With 84% of customers saying their experience is just as important as the product or service they purchase and threatening to switch companies if that experience isn’t up to par, the customer experience is being taken very seriously. Even for the most technical of products, some CIOs are requiring that their engineers think of the end result/perceived value of a product before they’re even given the go-ahead to pursue development.
The technique — known as “working-backward,” pioneered by Amazon — requires engineers and others to first write a one-page press release outlining the capabilities of a specific product. The goal is to get employees more into the minds of the end consumer and think about their wants as they’re pursuing technical aspects.
The exercise solves a growing problem that hinders many advanced tech projects: bridging the gap between the wants of the tech team and the needs of the business. And it’s a key reason why Prakash Kota, CIO at Autodesk, uses it. He spoke about the technique in detail during an episode of the “Modern CTO” podcast last summer.
I ask them, ‘What will be the minimum business value that users will be excited about to consume it?’ Then we look at, ‘Is this what customers are looking for,’ whether it’s internal or external, and then we prioritize.
The practice helps guide the initiatives through development. When issues or questions arise, Kota and his team will reference back to the press release to make decisions like whether to expand the scope of the project.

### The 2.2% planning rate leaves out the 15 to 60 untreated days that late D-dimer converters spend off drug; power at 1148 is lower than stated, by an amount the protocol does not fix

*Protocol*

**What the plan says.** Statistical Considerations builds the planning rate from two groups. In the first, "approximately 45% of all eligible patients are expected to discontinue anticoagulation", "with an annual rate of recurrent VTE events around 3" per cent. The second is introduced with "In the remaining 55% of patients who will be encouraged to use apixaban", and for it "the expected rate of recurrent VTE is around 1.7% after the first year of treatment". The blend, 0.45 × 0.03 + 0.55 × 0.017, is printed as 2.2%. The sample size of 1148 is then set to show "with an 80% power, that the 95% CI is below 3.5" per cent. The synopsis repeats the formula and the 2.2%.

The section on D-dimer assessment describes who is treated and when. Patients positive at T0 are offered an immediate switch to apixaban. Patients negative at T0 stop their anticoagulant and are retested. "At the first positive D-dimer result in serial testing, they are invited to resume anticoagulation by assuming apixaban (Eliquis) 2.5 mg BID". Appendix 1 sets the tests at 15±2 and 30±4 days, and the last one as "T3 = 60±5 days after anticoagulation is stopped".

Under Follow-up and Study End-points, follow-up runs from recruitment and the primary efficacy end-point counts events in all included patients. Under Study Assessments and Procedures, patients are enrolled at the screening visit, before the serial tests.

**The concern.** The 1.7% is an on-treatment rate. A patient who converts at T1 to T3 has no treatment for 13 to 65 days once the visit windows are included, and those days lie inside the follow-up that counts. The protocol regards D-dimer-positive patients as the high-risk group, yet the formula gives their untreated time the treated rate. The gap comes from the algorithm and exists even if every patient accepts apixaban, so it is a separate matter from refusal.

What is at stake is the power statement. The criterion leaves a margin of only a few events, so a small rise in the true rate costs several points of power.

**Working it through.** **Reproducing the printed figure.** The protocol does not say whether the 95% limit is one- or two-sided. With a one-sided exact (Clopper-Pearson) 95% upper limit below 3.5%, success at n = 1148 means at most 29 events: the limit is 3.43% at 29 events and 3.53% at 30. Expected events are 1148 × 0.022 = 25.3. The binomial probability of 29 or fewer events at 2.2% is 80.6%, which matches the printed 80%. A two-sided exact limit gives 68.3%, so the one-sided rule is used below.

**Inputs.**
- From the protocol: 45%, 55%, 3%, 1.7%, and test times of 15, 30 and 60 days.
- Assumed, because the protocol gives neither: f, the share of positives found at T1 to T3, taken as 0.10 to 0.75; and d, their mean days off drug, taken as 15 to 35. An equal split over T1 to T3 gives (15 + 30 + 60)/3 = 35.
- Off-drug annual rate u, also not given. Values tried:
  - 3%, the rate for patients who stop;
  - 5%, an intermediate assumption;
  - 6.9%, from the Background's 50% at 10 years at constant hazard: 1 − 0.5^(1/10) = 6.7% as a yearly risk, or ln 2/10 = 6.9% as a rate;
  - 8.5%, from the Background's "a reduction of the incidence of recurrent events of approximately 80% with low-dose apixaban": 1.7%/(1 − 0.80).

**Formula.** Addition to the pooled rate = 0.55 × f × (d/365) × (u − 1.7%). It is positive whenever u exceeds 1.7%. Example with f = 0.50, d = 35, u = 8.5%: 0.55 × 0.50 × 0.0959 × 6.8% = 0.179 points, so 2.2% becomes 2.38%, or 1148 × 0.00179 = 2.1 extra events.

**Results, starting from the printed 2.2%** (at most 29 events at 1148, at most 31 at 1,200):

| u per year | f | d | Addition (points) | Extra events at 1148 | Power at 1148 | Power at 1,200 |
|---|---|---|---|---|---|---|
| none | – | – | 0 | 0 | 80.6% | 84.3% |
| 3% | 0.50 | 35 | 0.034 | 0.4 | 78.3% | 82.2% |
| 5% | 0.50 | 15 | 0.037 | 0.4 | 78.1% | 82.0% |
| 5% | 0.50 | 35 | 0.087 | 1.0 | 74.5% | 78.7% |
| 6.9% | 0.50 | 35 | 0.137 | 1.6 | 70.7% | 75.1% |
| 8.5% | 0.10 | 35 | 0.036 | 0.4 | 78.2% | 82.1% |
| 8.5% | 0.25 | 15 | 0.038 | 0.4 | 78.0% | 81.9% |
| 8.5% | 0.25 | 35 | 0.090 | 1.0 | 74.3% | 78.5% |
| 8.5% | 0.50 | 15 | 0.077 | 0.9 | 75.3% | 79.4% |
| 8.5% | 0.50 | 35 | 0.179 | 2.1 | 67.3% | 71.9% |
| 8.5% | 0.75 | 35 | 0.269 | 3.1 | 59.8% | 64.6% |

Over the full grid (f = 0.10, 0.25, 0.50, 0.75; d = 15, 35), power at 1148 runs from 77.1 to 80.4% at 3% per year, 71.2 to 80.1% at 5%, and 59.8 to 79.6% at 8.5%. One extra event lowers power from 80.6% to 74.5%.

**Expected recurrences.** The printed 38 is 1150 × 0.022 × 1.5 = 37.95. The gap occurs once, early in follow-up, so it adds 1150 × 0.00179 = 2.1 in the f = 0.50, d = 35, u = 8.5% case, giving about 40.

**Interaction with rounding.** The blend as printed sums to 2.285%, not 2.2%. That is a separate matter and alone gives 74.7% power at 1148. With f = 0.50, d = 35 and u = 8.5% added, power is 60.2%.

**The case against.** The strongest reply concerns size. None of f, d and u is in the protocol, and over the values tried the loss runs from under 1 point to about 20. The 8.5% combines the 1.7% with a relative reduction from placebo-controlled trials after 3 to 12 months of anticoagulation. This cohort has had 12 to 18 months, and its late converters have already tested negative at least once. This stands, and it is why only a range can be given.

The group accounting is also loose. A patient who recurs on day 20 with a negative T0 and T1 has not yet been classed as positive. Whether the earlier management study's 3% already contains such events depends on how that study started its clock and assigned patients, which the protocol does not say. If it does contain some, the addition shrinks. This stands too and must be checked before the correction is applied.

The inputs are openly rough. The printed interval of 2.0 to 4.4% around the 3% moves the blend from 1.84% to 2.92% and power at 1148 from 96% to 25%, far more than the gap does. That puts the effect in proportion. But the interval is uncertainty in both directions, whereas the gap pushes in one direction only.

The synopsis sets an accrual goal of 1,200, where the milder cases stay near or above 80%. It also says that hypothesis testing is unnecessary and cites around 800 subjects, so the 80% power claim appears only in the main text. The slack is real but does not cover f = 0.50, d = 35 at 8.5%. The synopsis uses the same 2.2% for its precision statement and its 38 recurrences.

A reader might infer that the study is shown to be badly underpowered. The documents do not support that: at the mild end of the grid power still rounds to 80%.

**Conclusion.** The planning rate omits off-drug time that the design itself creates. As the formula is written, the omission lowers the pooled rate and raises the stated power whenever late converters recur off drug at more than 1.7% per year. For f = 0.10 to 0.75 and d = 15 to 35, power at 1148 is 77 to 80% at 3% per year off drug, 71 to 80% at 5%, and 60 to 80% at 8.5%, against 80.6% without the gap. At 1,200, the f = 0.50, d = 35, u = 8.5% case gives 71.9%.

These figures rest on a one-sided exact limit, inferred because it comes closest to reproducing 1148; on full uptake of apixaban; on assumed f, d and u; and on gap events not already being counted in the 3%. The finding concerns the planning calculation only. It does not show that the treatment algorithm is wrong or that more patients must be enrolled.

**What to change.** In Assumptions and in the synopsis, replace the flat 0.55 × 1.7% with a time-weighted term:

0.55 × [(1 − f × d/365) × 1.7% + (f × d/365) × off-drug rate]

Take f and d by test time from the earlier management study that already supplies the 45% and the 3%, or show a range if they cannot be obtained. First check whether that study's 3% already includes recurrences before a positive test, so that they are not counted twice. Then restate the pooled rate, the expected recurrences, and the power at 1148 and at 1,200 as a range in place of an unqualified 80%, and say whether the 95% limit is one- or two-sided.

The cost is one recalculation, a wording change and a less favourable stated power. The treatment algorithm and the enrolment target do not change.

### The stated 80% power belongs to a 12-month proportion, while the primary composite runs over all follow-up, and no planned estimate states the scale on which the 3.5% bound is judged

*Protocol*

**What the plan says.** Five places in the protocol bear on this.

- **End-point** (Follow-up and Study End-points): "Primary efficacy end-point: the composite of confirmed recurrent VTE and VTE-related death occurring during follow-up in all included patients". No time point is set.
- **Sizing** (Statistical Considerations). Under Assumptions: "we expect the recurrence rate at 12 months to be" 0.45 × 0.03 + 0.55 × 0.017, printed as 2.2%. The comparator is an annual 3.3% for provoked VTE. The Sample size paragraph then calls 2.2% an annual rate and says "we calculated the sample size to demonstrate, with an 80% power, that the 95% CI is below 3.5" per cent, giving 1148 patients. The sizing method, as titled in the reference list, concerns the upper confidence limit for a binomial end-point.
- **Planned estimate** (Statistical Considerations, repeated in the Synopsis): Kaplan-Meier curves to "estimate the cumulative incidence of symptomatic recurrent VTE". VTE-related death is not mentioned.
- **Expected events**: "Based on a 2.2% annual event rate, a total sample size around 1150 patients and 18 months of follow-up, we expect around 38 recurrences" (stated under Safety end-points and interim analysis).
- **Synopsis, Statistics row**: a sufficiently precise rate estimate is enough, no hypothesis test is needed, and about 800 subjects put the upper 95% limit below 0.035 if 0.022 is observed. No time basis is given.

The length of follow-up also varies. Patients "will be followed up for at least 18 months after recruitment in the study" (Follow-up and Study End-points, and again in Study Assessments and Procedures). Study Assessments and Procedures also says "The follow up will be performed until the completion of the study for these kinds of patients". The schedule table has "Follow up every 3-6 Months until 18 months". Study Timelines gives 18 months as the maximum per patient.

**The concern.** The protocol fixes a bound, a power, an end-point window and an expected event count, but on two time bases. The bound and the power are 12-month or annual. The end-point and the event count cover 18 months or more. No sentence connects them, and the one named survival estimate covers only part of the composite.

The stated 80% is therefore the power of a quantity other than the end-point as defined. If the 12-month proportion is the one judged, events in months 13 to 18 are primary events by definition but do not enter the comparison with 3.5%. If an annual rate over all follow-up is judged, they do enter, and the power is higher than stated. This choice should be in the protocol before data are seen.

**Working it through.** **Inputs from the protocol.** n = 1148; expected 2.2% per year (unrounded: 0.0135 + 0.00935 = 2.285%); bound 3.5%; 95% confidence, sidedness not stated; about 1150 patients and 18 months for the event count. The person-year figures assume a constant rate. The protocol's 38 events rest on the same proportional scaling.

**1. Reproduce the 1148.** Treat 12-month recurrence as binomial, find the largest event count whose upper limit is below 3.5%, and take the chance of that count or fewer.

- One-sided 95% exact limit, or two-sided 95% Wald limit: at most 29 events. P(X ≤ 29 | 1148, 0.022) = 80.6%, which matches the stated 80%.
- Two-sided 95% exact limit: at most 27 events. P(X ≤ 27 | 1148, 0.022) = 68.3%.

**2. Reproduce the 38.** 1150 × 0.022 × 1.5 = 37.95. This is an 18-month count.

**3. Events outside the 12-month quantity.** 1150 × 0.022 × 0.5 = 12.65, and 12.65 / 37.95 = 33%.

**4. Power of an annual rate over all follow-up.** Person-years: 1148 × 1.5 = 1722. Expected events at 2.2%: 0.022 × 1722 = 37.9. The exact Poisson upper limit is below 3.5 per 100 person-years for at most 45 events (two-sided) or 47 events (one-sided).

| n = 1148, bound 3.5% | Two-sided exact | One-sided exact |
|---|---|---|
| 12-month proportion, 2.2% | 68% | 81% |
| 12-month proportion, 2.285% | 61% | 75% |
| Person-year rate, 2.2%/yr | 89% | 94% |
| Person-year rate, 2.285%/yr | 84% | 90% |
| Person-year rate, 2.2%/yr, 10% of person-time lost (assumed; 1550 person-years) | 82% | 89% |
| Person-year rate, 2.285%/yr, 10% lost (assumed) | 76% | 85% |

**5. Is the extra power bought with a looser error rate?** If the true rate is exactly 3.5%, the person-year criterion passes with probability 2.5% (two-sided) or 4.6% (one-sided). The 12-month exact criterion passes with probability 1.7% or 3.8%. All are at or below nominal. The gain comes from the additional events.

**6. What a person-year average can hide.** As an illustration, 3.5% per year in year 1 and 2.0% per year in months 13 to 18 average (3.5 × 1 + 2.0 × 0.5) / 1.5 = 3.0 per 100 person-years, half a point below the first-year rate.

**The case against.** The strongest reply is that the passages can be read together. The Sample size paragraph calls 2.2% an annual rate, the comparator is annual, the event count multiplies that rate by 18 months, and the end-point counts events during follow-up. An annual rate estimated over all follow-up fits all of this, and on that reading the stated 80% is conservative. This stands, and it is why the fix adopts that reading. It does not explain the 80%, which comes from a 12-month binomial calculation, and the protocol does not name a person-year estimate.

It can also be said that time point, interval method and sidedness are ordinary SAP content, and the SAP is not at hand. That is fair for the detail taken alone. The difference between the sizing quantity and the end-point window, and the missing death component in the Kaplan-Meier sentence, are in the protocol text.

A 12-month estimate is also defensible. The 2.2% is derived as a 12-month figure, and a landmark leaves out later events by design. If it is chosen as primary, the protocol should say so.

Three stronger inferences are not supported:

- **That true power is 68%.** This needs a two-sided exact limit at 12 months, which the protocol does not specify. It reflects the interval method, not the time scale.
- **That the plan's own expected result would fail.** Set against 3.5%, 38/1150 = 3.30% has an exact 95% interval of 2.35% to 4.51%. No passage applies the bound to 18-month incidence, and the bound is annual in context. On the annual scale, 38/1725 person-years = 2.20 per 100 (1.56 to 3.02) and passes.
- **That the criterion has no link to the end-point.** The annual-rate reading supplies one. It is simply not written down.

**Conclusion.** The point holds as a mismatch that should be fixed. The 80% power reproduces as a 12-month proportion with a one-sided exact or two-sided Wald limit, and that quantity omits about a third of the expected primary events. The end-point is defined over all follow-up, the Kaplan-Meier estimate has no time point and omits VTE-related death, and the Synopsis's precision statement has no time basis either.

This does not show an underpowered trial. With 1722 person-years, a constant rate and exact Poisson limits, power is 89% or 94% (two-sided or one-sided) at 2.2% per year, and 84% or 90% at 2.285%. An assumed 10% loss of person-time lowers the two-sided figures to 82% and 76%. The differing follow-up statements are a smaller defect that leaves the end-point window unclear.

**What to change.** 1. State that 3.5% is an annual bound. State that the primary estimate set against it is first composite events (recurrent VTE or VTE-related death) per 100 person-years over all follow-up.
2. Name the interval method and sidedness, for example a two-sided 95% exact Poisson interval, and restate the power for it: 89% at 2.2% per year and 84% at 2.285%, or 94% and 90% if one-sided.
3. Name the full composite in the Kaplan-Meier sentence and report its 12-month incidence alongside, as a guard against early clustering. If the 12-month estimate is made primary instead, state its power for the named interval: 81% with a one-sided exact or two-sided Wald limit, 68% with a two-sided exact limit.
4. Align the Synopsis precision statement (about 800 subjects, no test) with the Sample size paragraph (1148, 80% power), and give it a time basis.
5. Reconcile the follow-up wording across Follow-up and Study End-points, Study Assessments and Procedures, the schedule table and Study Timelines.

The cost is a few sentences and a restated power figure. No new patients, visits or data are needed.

At Autodesk — a software company that sells design and production programs for industries like engineering, entertainment, and construction — the working-backward philosophy helps answer questions like: Is the product going to replace a different tool? Is it going to add new capabilities? What does the consumer base look like?
The process forces engineers to begin thinking like the business side. If the press release is being geared to a certain persona, you’re going to have to think like them — or talk to them.
Rather than talking about technology, you’re talking about customer value and business problems, which is like music to my ears when I start hearing engineers talk in that language and begin to understand the client’s needs.
Kota’s also brought this line of thinking into internal products, creating a Help Hub self-service tool that allows Autodesk staff to send in HR, procurement and IT requests, and factors their personas into the system for recommendations on apps. For him, it’s about giving them greater control over their tech stack and increasing adoption by letting them choose what tools work best for them. It’s not about using certain technologies or aspects – it’s about serving business to ensure end users get value out of what they’re using and creating an environment where their needs are put first.